Background: At the beginning of 2011 the early benefit assessment of new drugs was introduced in Germany with the Act on the Reform of the Market for Medicinal Products (AMNOG). The Federal Joint Committee (G-BA) generally commissions the Institute for Quality and Efficiency in Health Care (IQWiG) with this type of assessment, which examines whether a new drug shows an added benefit over the current standard therapy on the basis of a dossier submitted by the pharmaceutical company. In this benefit assessment the costs of the therapies are not taken into account. In the case of an added benefit, the law requires this benefit to be classified as minor, considerable, or major.
Objectives: To describe and discuss the approach for assessing the extent of added benefit for binary data developed by IQWiG.
Methods: Based on the underlying law, outcomes are grouped according to their relevance as follows: 1) mortality, 2) serious (or severe) symptoms (or late complications); serious (or severe) adverse events, health-related quality of life, 3) non-serious (or non-severe) symptoms (or late complications), non-serious (or non-severe) adverse event. Thresholds for confidence intervals for the relative risk are derived by means of meta-analytic power considerations for shifted hypotheses based on suggested effects for each of the categories of added benefit for each outcome group.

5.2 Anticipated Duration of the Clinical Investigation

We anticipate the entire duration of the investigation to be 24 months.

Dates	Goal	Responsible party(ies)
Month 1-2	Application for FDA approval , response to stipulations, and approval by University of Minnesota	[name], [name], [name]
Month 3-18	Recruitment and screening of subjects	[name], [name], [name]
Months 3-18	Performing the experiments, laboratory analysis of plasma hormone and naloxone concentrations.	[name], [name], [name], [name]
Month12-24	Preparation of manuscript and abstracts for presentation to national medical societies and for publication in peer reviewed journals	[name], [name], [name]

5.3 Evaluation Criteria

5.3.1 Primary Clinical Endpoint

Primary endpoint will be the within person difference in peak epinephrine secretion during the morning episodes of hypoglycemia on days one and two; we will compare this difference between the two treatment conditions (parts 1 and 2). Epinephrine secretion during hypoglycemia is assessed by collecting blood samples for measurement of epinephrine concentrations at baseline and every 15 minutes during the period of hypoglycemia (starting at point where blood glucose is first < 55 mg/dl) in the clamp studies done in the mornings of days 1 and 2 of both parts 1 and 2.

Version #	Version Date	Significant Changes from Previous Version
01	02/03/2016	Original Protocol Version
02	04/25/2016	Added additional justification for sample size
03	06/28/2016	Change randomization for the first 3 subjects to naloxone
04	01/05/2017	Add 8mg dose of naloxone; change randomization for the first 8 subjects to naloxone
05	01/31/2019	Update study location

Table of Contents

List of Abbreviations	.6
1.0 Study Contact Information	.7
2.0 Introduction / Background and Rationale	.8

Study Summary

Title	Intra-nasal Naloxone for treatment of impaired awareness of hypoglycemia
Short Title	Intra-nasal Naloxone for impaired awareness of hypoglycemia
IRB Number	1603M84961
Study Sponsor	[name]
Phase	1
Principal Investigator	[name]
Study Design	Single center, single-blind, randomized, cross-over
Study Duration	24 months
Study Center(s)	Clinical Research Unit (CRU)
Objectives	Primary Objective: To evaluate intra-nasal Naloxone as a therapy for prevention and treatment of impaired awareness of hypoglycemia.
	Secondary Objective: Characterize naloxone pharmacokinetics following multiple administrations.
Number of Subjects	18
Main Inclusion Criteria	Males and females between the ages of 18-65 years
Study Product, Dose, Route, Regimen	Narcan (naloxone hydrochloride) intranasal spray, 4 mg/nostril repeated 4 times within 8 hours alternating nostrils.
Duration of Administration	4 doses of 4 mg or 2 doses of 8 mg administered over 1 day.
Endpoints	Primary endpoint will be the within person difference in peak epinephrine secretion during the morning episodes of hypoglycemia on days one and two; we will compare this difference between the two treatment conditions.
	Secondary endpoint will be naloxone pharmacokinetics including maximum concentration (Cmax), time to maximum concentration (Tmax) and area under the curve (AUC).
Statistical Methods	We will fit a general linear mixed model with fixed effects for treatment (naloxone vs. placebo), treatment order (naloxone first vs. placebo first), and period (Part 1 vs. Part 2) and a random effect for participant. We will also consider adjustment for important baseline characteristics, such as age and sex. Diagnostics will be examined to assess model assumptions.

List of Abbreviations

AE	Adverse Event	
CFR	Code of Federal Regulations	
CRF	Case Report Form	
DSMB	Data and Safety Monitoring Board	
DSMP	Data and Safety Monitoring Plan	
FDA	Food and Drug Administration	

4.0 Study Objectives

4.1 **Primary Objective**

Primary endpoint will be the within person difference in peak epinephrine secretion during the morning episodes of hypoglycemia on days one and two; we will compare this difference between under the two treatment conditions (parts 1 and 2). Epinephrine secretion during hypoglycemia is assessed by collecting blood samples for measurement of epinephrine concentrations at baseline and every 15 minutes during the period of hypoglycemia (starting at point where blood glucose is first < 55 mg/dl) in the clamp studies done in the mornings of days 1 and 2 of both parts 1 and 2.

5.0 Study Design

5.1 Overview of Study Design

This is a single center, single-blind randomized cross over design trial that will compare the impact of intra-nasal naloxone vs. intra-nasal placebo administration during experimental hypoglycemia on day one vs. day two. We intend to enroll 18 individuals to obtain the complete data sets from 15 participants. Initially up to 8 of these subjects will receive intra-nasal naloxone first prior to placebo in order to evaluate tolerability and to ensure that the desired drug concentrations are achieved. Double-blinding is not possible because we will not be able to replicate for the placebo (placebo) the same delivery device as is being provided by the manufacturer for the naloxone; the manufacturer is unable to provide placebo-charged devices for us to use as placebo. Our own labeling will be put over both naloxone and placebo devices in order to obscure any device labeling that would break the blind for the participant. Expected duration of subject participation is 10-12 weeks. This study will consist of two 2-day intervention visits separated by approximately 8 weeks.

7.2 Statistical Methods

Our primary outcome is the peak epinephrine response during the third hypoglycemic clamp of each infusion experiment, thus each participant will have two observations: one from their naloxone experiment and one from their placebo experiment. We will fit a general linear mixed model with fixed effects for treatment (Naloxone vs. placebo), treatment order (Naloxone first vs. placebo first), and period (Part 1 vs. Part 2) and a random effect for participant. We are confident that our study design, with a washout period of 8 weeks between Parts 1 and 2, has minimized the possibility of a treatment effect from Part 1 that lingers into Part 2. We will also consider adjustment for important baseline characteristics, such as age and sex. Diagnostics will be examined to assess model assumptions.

Results: For the treatment effect to be classified as a minor, considerable or major added benefit, the methodological approach stipulates that the (two-sided) 95% confidence interval of the effect must exceed a specified distance to the zero effect.
Conclusions: The proposed approach provides a robust, transparent and thus predictable foundation to determine minor, considerable and major treatment effects on binary outcomes in the early benefit assessment of new drugs in Germany. After a decision on the added benefit of a new drug by G-BA (Gemeinsame Bundesausschuss), the classification of added benefit is used to inform pricing negotiations between the umbrella organization of statutory health insurance and the pharmaceutical companies.